ASP.Net Forms



  • I do not believe that every ASP.Net web page requires a single full-page form. My ASP.Net experience is tragically (even comically!) limited, but wrapping the entire page in a form tag just sounds completely dumb to me and a weird way of setting up a system.

    I am here either to be disabused of my naive notions, or to see my personal sanity and rationality vindicated. Now discuss, goddamnit.

     



  • If memory serves the reason they do it has to do with how view state is saved in a hidden field, though that would just be a reason for having a form tag not for wrapping the whole page in one.



  • @dhromed said:

    I do not believe that every ASP.Net web page requires a single full-page form.
     

    I do not believe this either. Similarly, I do not believe that every ASP.net web page should consist of 90% VIEWSTATE code.

    @dhromed said:

    My ASP.Net experience is tragically limited

    Ditto, but common sense tells me that the HP packaging approach to a web page is flawed.

    Experience also suggests that viewstate and asp.net in general can be abused by inexperienced coders passing themselves off as young dynamic whizzkids and gullibly accepted by old hats that know little else.

     



  • @locallunatic said:

    If memory serves the reason they do it has to do with how view state is saved in a hidden field, though that would just be a reason for having a form tag not for wrapping the whole page in one.

    ViewState is merely an artifact, albeit a very in-your-face one. The root cause is the WebForms concept as a whole: marrying WinForms to the web. The statefulness this concept requires is where all problems with WebForms stem from. Any one control on the page can '__doPostBack' and raise an event, which can be listened for by any other control in the page's control hierarchy, just like WinForms. You cannot make this concept work without some way to carry the entire state between client and server, including any input controls edited by the user. (ViewState only stores the last form state, not the newly edited state being sent to the server...)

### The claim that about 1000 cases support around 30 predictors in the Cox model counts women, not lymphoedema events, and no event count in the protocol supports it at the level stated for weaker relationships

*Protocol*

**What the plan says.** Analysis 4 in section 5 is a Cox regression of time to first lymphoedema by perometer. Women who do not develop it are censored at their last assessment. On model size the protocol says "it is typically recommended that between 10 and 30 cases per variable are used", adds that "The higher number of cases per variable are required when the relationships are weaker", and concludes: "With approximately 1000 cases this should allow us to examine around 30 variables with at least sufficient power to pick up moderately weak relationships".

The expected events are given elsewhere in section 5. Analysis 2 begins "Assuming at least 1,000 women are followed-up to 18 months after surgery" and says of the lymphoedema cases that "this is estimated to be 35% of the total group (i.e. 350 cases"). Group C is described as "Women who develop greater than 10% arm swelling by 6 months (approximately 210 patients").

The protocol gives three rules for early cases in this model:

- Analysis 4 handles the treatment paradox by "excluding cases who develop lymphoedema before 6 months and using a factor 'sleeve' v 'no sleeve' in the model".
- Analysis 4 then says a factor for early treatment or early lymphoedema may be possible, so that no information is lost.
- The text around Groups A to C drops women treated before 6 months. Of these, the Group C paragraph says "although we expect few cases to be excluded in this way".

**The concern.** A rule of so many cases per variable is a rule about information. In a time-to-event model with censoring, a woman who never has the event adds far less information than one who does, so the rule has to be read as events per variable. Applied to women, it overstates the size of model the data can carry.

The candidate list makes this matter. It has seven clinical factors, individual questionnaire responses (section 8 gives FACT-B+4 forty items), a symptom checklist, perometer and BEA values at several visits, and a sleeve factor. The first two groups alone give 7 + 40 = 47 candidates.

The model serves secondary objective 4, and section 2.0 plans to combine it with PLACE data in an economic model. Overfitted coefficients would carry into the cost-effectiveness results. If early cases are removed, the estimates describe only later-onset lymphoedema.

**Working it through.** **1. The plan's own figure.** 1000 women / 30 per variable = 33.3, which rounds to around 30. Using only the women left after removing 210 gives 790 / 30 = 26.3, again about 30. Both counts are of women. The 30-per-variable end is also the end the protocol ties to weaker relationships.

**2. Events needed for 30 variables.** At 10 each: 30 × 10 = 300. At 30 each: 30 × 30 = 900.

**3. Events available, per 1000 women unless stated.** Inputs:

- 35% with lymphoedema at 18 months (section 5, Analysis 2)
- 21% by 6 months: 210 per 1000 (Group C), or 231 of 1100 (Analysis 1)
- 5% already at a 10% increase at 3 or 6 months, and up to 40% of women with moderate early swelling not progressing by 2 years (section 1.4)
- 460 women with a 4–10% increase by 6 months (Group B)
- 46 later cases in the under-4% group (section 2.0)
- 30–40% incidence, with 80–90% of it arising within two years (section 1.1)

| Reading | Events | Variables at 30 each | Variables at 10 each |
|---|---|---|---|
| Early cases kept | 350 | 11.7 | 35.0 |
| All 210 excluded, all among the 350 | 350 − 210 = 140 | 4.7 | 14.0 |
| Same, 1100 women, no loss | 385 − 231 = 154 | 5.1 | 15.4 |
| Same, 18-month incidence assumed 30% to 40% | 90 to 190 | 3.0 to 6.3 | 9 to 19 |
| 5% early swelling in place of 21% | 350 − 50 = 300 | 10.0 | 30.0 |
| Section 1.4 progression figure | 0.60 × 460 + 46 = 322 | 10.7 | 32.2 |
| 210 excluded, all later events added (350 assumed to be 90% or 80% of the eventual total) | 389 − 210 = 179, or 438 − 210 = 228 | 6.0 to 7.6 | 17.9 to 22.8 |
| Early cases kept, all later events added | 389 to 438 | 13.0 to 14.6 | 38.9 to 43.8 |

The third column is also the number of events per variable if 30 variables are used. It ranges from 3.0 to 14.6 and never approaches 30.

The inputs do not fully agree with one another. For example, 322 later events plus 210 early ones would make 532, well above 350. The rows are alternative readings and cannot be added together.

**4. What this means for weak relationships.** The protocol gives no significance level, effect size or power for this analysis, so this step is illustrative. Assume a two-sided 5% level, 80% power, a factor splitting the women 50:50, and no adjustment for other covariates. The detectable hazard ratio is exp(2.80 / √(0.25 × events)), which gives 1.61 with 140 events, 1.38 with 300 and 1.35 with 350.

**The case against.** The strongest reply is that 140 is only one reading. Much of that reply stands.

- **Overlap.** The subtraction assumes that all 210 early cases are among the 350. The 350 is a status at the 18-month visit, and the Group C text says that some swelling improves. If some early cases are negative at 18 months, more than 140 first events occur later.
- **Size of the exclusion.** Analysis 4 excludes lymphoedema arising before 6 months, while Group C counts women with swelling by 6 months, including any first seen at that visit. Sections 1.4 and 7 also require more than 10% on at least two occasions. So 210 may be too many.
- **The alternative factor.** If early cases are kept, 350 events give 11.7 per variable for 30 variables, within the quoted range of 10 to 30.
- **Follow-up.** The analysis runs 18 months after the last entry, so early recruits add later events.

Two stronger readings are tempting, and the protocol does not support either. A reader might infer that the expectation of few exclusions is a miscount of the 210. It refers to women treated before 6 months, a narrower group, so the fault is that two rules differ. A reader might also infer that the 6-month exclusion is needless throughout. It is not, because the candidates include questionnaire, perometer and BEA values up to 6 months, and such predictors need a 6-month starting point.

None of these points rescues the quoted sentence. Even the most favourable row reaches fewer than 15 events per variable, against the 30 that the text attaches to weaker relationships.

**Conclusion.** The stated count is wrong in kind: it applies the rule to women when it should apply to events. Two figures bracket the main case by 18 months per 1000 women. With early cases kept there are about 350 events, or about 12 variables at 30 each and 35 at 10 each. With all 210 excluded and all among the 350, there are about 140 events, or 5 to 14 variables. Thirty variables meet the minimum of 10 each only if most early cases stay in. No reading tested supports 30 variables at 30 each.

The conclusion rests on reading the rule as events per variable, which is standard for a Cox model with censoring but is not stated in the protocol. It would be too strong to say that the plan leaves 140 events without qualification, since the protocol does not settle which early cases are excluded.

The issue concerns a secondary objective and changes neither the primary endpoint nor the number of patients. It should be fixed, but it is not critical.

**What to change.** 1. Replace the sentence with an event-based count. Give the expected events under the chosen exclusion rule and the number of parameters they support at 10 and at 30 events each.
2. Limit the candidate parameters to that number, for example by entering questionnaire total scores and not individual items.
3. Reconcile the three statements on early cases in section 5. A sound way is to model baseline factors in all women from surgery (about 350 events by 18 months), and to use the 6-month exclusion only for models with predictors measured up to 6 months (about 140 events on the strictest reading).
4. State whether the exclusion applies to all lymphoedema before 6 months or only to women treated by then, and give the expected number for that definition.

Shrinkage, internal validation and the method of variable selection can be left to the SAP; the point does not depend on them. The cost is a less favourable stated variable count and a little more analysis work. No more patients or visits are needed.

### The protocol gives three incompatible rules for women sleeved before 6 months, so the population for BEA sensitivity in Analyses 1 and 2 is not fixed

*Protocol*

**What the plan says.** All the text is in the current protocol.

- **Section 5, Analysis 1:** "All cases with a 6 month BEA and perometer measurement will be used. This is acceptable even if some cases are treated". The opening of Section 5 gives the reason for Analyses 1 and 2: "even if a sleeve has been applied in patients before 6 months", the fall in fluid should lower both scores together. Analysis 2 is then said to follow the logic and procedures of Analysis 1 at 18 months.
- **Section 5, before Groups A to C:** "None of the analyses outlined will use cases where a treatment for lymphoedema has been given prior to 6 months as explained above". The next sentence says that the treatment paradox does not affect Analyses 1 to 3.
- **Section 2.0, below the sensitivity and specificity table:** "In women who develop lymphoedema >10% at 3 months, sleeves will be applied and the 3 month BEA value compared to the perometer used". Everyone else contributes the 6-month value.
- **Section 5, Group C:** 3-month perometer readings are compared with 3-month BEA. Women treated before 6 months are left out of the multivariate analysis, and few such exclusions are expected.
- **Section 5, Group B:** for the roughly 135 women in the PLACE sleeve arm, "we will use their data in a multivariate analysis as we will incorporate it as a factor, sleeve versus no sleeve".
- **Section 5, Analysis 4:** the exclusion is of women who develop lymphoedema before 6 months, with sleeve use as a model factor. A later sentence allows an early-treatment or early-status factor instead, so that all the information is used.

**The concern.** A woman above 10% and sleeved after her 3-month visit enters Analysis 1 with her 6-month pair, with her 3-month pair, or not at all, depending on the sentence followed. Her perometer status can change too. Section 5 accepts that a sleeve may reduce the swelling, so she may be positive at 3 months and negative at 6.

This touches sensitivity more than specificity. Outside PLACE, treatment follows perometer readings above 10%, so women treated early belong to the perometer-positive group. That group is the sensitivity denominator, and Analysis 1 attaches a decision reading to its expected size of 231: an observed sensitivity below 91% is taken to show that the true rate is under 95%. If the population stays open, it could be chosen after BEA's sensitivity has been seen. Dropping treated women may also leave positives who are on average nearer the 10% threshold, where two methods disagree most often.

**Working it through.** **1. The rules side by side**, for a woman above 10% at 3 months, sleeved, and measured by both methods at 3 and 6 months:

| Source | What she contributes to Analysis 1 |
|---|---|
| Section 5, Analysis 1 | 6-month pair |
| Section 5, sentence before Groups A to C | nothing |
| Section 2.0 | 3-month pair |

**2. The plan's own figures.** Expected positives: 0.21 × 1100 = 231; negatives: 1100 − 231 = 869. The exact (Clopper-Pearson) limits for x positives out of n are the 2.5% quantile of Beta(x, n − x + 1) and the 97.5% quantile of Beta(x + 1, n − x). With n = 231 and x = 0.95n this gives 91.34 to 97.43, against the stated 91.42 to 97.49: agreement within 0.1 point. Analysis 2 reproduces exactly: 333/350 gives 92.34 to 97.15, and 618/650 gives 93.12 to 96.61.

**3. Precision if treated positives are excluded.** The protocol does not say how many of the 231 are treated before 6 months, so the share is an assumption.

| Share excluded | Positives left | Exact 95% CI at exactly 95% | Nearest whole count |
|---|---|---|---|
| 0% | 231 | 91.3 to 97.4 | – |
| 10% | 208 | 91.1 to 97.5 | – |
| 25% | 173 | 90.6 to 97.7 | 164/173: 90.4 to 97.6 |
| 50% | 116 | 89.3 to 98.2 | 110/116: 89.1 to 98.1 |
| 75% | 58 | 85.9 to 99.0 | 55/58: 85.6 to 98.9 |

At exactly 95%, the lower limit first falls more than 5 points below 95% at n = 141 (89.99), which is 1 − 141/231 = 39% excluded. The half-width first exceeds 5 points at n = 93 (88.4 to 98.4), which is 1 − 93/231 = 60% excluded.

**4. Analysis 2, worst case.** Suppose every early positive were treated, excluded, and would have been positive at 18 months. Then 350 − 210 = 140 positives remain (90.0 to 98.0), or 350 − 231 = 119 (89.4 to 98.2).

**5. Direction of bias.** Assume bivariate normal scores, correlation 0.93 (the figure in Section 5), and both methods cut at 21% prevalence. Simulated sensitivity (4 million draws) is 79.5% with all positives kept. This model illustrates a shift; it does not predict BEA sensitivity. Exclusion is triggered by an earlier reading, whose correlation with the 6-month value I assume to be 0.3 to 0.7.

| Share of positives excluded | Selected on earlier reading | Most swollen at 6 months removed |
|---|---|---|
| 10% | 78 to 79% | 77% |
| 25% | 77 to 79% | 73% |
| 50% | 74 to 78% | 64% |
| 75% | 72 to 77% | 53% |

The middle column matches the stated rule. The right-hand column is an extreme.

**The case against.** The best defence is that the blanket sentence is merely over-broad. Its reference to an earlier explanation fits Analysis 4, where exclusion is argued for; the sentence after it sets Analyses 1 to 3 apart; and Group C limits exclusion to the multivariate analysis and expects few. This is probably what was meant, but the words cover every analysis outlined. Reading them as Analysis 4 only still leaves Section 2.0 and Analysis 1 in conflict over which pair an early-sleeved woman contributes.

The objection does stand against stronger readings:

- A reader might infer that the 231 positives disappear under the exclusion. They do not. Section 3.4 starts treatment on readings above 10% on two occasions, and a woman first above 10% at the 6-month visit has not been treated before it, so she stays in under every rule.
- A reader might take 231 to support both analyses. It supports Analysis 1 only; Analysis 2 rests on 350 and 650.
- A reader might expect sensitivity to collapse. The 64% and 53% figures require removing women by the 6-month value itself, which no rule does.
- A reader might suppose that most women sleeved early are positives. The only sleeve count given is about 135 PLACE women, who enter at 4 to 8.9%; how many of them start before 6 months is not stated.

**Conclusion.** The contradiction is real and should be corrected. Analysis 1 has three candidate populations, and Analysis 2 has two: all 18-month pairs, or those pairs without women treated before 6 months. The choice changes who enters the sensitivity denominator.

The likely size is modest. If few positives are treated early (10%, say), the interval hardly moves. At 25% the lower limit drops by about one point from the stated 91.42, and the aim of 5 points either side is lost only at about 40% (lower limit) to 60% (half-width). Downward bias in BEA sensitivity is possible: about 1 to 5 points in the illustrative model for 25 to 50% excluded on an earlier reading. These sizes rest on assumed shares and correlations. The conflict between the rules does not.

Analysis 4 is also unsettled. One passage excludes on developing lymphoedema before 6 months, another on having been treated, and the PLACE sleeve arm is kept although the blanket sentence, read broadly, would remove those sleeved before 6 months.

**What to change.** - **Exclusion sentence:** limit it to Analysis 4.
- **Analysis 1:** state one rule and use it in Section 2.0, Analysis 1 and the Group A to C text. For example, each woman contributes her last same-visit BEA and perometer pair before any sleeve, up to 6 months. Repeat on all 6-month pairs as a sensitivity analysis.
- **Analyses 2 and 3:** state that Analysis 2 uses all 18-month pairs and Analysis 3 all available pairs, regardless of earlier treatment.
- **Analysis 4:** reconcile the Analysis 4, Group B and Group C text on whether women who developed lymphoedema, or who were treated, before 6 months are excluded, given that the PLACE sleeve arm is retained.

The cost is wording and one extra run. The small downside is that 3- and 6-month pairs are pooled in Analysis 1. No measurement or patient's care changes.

Ironically, the one sane way to work with WebForms is to assemble a model or view model in the top Page instance, based on the Request.Forms or Request.Query collection, DataBind that (view) model to said Page instance and just rely on the trickle-down in DataBind to let it build up the entire page, ignoring any of the statefulness

    At which point: Congratulations! You've managed to emulate most of what ASP.NET MVC formalizes.

    (Interesting to know if you do take the databinding approach: in that particular case it is safe to have the <form runat="server"> tag immediately closed and to just place all real page content (including any form tags) after this closed 'god form' element. You should not simply omit the 'god form' altogether, or things will subtly break further down into the pipeline...)



  • I got pissed at a co-worker awhile back, who bitched at my app design because "the ViewState screws with CSS styles".

    First of all, that's fucking gibberish. What does one have to do with the other?

    Secondly, I had to explain that while I'm using ASP.net I am not using WebForms (the part he was bitching about).

    A huge pet peeve of mine is people who don't even know what goddamned technologies they're using. If you don't know the difference between ASP.net and WebForms, ... first of all, how is that fucking possible? And secondly, please leave the industry post-haste. Because seriously. Also the people who bitch about JavaScript, then when you ask for details they only talk about DOM. JavaScript is not the same thing as DOM, morons! Grrrrrr!

    In any case, assuming you are using ASP.net, and you are using WebForms, you're still only supposed to put the form tag around, you know, ACTUAL FORMS. It's retarded to make one that spans the entire page.


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